Why CAs or public keysigning?

Peter L. Smilde peter.smilde@smilde-becker.net
Thu Jun 19 12:47:02 2003

Hash: SHA1

Just to avoid awnsers to problems I didn't state:

1: Again: I am not questioning trust in signatures! There ARE enough
people and CAs I trust (although even some very well known GnuPG-persons
and CAs explicitly state in their policy that they don't check
email-adresses carefully). My problem is that even when they have done
their work perfectly, I cannot check if the person they checked is the
same person I want to communicate with.

2: Many awnsers say: "When you really want need security, then you
usually know your communication partner personally or you ask him for
his fingerprint." That's right. But then I don't need the signature of
the CA or the "public keysigner" anymore (this is case 1 of my original
posting). In this case I have a much stronger "link" or "path" than via
CA or "public signer". The same is the case when some signatures of
friends and collegues of mine are on the key: I can ask them who the
person is they gave their signature (case 2 of my original posting). A
stronger link/path is also available when I see signatures of people I
know to be friends or collegues of the key owner (case 3). As soon as
such signatures are available my problem is solved. But my problem is,
when ONLY signatures of CAs and people I don't know are available (which
is quite usual and which is the actual subject of my posting!!), then I
only know they signed some person with that name; I don't know which one
of all the persons with that name they signed. And when this really
cannot be solved, then signatures of CAs and "public keysigners" are
"only" good to reduce the number of possible attackers to those with the
same name (see below); I am not sure if that is enough to do all the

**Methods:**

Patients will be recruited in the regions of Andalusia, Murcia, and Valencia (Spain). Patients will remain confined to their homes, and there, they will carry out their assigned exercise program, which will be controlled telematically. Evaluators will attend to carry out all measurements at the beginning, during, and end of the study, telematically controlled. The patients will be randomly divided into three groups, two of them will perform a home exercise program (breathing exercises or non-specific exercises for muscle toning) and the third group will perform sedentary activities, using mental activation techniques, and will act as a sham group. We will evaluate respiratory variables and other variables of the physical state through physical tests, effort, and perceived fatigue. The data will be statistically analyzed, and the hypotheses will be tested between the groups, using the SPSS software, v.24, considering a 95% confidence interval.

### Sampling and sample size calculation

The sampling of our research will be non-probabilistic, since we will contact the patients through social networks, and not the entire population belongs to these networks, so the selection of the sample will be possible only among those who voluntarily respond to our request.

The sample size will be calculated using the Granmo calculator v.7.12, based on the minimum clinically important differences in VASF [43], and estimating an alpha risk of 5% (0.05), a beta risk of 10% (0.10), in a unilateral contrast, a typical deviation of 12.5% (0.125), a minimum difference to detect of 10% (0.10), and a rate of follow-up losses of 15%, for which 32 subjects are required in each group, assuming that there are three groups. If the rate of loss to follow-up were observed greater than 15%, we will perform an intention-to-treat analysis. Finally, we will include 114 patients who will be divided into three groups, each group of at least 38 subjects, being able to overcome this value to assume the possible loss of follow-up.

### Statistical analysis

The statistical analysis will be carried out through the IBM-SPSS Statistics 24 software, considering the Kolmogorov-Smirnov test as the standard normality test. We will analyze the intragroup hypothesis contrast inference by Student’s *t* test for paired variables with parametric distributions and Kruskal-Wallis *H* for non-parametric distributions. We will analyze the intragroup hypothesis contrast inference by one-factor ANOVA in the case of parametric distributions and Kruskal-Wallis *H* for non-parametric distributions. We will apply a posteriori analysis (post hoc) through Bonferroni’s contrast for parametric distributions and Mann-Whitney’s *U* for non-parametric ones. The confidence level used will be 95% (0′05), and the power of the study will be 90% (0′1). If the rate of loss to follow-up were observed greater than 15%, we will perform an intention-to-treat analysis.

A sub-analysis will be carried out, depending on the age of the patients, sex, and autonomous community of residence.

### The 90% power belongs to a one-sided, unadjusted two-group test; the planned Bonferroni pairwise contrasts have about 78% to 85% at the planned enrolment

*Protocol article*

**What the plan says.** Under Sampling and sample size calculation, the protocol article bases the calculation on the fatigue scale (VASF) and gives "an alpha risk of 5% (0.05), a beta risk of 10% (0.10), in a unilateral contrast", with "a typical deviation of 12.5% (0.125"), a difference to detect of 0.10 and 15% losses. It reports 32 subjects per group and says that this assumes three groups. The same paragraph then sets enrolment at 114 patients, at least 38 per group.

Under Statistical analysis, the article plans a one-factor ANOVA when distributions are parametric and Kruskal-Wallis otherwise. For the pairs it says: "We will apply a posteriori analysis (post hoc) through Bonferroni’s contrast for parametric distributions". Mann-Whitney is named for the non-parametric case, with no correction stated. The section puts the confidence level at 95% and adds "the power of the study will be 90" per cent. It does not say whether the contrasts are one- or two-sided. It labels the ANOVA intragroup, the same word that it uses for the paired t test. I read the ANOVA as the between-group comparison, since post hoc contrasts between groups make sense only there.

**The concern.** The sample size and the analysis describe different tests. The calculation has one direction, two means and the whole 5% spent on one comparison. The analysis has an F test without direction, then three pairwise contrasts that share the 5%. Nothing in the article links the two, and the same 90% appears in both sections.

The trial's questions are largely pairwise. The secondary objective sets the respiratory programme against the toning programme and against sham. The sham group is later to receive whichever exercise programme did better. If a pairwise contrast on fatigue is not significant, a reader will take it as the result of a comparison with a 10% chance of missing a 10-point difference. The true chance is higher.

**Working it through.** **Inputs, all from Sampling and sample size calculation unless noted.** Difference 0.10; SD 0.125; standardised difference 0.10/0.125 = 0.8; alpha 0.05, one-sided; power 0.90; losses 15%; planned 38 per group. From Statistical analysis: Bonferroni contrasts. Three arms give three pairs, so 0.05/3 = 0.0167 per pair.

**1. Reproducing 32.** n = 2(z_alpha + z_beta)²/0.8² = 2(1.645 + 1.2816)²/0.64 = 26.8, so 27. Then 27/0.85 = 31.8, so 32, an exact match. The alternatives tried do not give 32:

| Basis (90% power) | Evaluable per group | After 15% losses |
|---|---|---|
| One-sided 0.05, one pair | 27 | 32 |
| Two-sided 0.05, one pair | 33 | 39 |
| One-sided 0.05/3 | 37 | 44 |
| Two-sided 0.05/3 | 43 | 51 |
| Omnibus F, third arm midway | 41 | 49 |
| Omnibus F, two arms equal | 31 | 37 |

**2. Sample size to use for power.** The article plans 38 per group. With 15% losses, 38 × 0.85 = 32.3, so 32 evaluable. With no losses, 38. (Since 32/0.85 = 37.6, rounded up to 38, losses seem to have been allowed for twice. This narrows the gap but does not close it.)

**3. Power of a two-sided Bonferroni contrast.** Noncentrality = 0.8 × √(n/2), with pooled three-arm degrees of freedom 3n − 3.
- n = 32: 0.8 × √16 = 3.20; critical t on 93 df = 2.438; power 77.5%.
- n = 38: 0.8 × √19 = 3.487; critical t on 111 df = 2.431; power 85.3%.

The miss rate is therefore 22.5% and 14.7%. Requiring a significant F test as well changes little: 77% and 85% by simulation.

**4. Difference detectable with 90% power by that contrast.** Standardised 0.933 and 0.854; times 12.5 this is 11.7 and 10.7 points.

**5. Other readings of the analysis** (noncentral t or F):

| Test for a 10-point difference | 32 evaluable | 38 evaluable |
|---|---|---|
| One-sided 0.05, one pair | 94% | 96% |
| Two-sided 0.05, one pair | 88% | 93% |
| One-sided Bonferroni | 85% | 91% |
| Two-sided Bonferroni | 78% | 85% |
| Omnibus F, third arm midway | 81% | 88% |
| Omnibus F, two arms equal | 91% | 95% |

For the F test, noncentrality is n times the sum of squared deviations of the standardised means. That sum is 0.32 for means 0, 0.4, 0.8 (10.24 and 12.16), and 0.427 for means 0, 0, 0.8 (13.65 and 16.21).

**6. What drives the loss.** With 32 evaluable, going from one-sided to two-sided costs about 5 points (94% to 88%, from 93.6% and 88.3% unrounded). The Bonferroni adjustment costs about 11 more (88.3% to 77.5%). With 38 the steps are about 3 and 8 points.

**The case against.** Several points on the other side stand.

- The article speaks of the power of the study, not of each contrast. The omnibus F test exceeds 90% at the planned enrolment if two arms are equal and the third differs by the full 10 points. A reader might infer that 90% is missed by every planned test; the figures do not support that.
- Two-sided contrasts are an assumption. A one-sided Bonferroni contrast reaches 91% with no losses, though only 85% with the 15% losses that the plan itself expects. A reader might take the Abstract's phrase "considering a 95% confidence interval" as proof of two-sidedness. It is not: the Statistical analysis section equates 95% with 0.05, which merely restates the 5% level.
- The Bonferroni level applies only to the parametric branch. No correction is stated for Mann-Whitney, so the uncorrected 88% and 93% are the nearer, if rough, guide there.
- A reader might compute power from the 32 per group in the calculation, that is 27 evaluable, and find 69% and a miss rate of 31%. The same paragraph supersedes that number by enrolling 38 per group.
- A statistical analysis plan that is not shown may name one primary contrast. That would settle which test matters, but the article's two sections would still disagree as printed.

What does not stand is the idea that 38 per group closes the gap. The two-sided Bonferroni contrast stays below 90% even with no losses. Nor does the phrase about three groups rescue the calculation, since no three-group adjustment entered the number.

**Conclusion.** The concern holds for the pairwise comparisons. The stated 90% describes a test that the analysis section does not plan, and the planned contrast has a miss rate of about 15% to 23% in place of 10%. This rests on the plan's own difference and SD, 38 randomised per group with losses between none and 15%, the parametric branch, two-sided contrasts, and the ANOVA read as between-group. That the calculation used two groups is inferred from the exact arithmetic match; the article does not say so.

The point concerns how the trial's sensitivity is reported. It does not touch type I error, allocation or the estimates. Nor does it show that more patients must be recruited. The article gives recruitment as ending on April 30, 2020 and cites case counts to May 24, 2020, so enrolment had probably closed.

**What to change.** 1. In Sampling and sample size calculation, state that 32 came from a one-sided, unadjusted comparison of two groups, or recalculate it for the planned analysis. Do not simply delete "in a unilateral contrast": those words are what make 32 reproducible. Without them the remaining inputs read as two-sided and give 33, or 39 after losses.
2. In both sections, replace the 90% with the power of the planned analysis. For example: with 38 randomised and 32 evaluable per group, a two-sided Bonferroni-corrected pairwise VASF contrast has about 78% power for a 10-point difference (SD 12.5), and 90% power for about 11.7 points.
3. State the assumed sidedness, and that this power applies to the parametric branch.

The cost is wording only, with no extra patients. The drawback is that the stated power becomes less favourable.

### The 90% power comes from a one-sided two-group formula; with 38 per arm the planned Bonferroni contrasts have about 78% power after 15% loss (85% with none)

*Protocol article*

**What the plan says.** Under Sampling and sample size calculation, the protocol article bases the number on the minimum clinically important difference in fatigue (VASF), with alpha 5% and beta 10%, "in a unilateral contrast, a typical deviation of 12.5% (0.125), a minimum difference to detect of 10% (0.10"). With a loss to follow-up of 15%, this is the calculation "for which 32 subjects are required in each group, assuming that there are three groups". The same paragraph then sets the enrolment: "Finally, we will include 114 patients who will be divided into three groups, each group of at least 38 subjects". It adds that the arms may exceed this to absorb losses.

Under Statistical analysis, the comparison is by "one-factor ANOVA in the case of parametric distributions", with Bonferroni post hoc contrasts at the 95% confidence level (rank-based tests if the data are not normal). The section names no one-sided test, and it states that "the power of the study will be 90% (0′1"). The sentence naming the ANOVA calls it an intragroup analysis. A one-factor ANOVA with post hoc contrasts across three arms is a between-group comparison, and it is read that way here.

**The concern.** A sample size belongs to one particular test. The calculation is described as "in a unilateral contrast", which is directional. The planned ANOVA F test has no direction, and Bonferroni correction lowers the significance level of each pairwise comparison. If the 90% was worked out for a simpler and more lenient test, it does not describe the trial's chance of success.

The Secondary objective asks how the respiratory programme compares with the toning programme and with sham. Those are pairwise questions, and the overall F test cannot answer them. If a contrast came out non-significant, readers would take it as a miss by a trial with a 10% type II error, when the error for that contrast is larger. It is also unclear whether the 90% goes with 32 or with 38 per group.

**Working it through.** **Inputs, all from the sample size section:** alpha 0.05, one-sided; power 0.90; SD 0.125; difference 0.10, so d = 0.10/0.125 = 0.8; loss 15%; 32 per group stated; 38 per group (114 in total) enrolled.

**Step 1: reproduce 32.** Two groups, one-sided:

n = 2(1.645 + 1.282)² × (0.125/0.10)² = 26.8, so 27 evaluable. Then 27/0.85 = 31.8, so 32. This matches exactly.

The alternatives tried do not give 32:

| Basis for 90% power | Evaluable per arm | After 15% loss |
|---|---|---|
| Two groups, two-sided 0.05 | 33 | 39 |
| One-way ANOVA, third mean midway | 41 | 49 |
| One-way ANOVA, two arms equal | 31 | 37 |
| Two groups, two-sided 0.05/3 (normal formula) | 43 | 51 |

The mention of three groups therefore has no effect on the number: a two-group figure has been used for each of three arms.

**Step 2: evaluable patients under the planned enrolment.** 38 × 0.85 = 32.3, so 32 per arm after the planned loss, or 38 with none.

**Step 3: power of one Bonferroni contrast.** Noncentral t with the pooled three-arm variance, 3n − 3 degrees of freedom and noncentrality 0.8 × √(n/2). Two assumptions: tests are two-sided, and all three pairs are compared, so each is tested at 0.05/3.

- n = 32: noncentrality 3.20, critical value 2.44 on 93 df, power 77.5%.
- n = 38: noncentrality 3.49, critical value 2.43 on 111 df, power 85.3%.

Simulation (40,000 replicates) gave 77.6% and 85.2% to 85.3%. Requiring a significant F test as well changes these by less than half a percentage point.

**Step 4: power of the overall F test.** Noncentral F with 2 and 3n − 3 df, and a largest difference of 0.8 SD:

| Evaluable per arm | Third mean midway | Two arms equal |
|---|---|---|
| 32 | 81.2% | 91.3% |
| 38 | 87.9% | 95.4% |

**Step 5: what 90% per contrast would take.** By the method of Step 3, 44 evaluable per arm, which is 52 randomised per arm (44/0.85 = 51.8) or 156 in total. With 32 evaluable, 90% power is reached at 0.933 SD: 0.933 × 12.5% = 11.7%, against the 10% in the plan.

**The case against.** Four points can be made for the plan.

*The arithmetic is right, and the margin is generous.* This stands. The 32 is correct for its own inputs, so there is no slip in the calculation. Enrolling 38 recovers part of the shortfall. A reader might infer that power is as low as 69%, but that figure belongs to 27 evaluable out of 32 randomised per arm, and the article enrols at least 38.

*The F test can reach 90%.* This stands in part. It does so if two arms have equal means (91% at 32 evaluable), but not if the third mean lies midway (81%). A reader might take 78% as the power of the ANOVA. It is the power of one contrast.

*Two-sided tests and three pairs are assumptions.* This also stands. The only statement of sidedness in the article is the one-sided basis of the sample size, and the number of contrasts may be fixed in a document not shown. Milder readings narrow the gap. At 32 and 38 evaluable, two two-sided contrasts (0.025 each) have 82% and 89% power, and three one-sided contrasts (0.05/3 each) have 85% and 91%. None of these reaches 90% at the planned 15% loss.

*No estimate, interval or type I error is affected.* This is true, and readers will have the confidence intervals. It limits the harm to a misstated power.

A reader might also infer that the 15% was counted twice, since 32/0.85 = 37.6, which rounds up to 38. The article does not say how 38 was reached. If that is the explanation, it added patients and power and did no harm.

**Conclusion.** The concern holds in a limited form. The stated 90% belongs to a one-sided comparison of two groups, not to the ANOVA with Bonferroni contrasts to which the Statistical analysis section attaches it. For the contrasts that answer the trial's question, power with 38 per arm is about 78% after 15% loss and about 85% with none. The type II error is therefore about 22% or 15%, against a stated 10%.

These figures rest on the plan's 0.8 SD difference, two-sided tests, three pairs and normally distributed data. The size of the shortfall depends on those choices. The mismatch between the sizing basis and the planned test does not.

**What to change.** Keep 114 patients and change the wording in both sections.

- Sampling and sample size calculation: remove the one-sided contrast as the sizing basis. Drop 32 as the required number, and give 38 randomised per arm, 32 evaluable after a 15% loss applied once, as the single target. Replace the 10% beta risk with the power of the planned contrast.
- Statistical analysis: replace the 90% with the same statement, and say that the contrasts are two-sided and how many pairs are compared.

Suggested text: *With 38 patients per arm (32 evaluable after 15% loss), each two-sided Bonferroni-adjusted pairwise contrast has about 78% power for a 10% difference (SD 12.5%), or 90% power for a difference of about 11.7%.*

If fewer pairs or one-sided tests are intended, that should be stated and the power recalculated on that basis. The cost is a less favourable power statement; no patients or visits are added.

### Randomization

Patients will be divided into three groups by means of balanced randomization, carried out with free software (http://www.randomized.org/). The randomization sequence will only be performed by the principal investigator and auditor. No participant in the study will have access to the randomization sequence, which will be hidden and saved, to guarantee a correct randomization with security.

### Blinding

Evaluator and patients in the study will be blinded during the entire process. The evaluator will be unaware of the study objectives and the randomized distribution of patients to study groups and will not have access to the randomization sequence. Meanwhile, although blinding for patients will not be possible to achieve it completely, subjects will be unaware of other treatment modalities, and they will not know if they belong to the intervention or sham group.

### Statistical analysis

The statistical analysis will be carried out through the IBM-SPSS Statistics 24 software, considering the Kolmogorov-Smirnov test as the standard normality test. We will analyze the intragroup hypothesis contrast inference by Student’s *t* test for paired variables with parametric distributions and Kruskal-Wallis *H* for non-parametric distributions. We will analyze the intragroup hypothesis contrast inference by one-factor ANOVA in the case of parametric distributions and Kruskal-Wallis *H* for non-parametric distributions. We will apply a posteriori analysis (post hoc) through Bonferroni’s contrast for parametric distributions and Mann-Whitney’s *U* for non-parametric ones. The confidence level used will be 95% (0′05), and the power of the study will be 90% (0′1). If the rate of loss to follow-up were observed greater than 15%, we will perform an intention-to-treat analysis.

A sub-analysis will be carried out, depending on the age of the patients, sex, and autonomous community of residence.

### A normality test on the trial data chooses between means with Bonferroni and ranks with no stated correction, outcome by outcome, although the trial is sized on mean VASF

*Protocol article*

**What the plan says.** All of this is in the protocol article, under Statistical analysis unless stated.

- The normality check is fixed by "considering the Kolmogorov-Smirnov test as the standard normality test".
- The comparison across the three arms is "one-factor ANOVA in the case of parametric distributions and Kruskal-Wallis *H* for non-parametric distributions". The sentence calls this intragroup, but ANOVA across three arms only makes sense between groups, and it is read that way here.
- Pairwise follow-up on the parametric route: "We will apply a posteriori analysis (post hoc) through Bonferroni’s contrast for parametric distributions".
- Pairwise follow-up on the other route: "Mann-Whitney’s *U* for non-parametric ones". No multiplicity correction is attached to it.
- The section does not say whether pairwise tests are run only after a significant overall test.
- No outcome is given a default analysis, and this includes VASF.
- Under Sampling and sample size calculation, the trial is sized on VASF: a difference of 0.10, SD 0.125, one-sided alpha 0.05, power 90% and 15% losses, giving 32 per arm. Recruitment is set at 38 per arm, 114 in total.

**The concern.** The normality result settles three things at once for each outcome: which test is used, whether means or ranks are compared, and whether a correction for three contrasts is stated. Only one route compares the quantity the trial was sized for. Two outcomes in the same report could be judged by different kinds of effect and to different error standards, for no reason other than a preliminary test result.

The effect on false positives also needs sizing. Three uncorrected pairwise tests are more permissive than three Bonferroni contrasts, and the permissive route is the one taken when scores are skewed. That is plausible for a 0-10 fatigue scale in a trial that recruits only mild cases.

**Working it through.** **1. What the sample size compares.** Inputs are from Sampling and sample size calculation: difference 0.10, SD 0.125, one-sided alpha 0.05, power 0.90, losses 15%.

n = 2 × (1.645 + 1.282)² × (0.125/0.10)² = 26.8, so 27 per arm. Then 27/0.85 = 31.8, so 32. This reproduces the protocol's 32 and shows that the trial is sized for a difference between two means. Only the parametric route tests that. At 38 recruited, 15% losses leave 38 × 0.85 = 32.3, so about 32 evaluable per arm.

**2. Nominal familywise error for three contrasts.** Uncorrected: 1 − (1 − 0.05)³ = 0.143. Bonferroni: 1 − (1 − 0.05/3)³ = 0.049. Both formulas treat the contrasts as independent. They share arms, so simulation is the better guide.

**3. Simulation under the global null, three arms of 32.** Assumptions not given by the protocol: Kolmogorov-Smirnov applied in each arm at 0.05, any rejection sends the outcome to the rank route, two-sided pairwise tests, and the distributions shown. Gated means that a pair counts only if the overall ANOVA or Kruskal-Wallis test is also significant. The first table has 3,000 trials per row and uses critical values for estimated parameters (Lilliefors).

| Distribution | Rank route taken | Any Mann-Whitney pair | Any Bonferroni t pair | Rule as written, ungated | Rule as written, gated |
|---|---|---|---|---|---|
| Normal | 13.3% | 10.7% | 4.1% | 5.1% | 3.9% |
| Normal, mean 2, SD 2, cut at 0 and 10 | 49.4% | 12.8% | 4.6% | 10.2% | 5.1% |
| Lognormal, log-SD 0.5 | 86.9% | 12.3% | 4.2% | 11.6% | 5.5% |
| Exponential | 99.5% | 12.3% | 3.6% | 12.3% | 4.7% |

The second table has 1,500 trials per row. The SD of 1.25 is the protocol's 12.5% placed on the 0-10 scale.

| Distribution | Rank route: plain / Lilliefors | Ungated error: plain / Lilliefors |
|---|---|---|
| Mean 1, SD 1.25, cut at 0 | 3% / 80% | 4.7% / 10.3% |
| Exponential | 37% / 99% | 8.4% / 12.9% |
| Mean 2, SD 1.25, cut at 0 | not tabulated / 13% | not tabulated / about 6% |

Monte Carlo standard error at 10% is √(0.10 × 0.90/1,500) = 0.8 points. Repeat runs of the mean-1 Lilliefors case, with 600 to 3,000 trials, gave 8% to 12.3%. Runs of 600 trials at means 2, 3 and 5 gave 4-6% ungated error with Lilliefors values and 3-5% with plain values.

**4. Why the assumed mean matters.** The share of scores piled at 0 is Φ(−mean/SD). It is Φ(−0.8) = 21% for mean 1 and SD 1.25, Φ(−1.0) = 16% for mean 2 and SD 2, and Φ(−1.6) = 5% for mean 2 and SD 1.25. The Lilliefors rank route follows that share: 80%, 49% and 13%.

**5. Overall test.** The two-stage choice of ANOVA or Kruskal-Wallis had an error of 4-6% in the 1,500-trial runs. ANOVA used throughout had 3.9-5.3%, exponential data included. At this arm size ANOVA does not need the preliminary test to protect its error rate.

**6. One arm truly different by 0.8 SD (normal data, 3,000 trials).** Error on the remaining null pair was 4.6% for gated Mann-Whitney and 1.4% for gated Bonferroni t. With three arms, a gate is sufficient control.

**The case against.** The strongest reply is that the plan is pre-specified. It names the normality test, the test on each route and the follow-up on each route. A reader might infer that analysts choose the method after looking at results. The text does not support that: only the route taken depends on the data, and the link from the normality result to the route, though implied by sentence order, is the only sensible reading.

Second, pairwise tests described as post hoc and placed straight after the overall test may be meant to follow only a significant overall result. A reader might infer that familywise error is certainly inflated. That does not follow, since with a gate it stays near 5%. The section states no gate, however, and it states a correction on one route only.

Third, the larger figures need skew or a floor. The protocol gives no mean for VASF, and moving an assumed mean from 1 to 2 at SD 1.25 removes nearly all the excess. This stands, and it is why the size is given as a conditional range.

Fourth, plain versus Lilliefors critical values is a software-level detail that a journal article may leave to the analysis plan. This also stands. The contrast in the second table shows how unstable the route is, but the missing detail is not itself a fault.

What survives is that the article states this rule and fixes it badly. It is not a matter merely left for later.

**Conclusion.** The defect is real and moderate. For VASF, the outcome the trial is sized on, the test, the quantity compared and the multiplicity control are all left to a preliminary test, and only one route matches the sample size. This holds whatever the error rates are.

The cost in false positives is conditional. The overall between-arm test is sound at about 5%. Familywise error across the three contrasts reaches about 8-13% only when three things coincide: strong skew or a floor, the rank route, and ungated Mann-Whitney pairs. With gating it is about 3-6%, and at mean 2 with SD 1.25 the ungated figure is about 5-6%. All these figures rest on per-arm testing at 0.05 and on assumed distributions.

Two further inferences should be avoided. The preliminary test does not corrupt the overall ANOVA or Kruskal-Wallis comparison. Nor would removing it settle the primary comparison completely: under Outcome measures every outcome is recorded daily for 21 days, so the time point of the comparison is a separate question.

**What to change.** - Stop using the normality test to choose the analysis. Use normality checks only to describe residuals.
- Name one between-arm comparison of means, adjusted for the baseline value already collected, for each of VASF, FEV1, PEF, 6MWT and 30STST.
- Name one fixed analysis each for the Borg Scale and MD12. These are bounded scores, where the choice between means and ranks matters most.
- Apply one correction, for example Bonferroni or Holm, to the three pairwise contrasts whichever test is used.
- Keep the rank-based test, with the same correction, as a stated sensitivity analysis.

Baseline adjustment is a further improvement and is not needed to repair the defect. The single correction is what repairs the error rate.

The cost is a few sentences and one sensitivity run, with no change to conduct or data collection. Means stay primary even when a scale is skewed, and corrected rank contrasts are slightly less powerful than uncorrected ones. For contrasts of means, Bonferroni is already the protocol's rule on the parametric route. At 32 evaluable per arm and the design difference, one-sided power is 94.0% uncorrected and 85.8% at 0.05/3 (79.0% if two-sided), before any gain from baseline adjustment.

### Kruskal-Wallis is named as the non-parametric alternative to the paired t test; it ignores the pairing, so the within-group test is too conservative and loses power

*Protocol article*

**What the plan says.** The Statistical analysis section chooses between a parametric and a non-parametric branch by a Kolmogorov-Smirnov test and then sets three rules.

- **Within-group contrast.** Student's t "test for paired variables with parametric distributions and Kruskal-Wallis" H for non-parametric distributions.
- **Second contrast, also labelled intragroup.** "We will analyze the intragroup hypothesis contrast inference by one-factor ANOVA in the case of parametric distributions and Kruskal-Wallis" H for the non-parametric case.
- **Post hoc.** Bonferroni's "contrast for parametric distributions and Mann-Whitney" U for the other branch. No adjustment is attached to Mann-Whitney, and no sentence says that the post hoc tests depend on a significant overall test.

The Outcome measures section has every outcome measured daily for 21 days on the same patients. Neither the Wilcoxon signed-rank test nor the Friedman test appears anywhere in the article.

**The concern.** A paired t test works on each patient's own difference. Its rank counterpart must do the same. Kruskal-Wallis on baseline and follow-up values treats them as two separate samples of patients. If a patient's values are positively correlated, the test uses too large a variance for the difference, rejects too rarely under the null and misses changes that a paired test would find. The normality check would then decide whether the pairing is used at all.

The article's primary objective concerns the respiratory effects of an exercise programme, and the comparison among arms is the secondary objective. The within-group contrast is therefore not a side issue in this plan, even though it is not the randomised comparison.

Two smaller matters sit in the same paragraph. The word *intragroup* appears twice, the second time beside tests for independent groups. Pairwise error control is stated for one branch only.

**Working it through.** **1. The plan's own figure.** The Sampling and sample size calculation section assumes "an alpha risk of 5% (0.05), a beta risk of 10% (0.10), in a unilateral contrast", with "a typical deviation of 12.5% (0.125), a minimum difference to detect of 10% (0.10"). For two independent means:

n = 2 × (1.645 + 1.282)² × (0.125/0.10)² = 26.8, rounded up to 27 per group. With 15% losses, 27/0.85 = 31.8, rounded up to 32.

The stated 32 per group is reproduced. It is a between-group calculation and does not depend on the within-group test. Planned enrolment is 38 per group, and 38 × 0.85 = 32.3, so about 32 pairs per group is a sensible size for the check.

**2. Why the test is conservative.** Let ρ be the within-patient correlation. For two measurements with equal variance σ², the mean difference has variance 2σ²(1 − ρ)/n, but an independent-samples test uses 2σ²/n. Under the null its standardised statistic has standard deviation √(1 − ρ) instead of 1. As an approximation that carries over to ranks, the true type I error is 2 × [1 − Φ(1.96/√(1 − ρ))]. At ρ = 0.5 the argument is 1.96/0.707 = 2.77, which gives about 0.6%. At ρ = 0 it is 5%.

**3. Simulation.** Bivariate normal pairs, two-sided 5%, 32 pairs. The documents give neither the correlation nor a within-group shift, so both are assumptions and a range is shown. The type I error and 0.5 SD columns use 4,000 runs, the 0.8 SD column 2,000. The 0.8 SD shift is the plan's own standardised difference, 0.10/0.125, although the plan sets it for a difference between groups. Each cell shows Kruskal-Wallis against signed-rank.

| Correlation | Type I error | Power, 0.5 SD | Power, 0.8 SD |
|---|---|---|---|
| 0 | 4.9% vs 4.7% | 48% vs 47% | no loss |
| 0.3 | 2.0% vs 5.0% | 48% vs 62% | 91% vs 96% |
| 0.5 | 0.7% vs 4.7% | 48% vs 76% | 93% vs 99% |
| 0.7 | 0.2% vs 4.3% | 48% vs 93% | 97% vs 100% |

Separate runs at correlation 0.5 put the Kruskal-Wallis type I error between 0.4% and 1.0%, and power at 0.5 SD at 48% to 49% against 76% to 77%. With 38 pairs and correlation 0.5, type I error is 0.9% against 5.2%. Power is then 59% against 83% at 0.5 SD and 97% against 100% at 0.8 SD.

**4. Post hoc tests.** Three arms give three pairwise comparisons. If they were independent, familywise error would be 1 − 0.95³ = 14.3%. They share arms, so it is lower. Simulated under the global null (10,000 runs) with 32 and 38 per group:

trouble with CA-registration or keysigning parties.

3: As Joseph Bruni stated: "The odds of you knowing someone who knows
someone you know (three steps) are surprisingly high (at least in the
US). I believe at last check the odds were around 1:100." That's right:
We live in a so-called "Small World"-network, where the mean number of
"hops" from one person to another is found out to be about 6.5, which is
nicely approved by the mean "hop-count" of the strongly connected set of
the WoT. But this means that with about the same magnitude of likelyhood
you will find a ANOTHER person with the same name "signed by anybody who
signed anybody that was signed by me".

4: At the moment only few people are using OpenPGP, so to most people
you cannot send encrypted emails and secondly many of the few users know
each other, so the identity is quite certain (e.g. the only Peter Smilde
using OpenPGP :)). But in the context of secrecy of letter, one should
encrypt all email; just not to make any really secret email attract
attention, because it is one of very few email that is actually
encrypted. In this context it should become more important to have a
possibility to connect the identity of a person to his key by the
potential user of the public key (which is no problem for the signer,
who check ID-card against UID).

- --

Peter L. Smilde
Budenheim, Germany
Version: GnuPG v1.2.2 (MingW32)
Comment: Using GnuPG with Mozilla - http://enigmail.mozdev.org